It is hard to say how long I have been severely depressed: sad, with very low frustration tolerance, and lethargic most of the time. But by mid-late July 2012, I was frightened enough by my suicidal thoughts and compulsion to hurt myself that I decided it was time to start taking medication for my depression. My music therapist agreed with me and recommended Psychiatrist A.
Psychiatrist A does not accept insurance, so I had to pay him $250 in cash – and that was a discounted rate! Based on our conversation, he suggested that I try Wellbutrin. He gave me a one-week supply of 150 mg extended-release pills and a one-week supply of 300 mg extended-release pills.
During the first week, taking 150 mg of Wellbutrin each day, I felt as though nearly all of my symptoms were significantly improved! At times it almost felt like I had too much energy! – but it was a very welcome change from what I had become accustomed to. After a while, I started to settle down. I still felt much better, but I was no longer bouncing off the walls.
During the second week, I started taking 300 mg of Wellbutrin each day. I had a panic attack on the first day, but attributed it to the fact that I had taken that day’s dose a few hours less than 24 hours after the previous day’s dose, so I probably had too much of the medication in my system. Sure enough, I responded better to the medication in following days when I took the doses about 24 hours apart. I felt more motivated, had the energy to do what I wanted, and was in a better mood.
Except that each night I had horrible chest pains. I tried to keep calm and tell myself I was okay, but I couldn’t sleep. I tried to find information about what it might be online, but the more I read the more convinced I became that there was something wrong with my heart. I was having a heart attack. There was a blood clot in one of my essential arteries. The medication was causing the blood vessels in my chest to constrict and spasm. Whatever! Each night I was taking my life into my hands; I had finally decided not to kill myself but I was convinced I would probably still die.
Finally, after nearly a week of this, I had a night were I could not sleep, so I decided to call my mom. She picked me up and, since it was the middle of the night, took me to the emergency room – despite her conviction that I should wait until morning to go to a regular medical facility. Sure enough, by the time we actually got to the hospital, I was starting to feel better. All the tests they did came out completely normal; I discovered my heart and I are actually in excellent health! So healthy, in fact, that I managed not to have a real heart attack when I received the hospital bill …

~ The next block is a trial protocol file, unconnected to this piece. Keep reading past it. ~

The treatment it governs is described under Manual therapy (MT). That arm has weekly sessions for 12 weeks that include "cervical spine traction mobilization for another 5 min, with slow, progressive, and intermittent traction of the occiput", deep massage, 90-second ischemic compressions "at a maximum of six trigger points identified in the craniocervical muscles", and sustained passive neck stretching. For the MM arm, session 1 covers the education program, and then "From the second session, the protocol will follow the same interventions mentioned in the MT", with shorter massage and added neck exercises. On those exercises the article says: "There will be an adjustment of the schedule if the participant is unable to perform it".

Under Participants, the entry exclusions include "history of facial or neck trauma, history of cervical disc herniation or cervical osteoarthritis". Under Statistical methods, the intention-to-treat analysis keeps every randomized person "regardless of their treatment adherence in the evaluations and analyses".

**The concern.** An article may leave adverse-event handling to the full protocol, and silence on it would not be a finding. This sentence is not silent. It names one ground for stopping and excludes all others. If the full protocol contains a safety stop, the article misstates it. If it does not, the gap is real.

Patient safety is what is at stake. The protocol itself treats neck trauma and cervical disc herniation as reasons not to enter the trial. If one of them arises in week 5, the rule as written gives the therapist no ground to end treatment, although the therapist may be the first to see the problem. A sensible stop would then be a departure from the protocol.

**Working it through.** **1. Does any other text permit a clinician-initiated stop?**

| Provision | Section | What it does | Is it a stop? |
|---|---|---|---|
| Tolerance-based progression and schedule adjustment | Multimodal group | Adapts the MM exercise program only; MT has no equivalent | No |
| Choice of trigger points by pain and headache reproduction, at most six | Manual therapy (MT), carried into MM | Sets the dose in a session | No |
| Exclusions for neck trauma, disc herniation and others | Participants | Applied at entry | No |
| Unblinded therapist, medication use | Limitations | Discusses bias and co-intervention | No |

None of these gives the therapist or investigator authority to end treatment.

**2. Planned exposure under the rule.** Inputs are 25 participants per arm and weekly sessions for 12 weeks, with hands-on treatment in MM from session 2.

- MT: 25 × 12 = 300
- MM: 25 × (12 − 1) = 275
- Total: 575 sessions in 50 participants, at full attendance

I called Psychiatrist A about reducing my dose and we agreed that it would be safest to take me back to 200 mg per day. He told me to take a 100 mg slow-release pill twice each day. Without more specific instructions, I decided to take the pills 12 hours apart – which, due to my sleep cycle, tended to mean taking the second dose at midnight or later. It took about four hours for me to wind down after the second dose, so I basically became nocturnal.
A friend who also takes two doses of Wellbutrin each day told me that he takes them about 6 hours apart, and I should never take the second dose after 8pm. I tried following his advice, but it wasn’t always easy.
Over the next couple of months I often found myself angry, and while my depression wasn’t as bad as it had been I was unsatisfied with the effects of the medication. The depression was still interfering significantly with my ability to enjoy myself and take advantage of career-related opportunities that involved interacting with people. My self-esteem was too low for me to feel comfortable trying to make a good first impression, and my energy level and mood were also too low. I didn’t want a potential employer to see me on the verge of tears!
(to be continued)
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